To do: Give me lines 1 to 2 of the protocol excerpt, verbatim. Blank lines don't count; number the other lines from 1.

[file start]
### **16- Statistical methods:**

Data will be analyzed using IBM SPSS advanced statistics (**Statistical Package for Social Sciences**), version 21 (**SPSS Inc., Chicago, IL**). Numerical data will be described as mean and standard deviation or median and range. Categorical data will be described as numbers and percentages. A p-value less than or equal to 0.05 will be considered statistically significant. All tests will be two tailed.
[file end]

### **16- Statistical methods:**

Data will be analyzed using IBM SPSS advanced statistics (**Statistical Package for Social Sciences**), version 21 (**SPSS Inc., Chicago, IL**). Numerical data will be described as mean and standard deviation or median and range. Categorical data will be described as numbers and percentages. A p-value less than or equal to 0.05 will be considered statistically significant. All tests will be two tailed.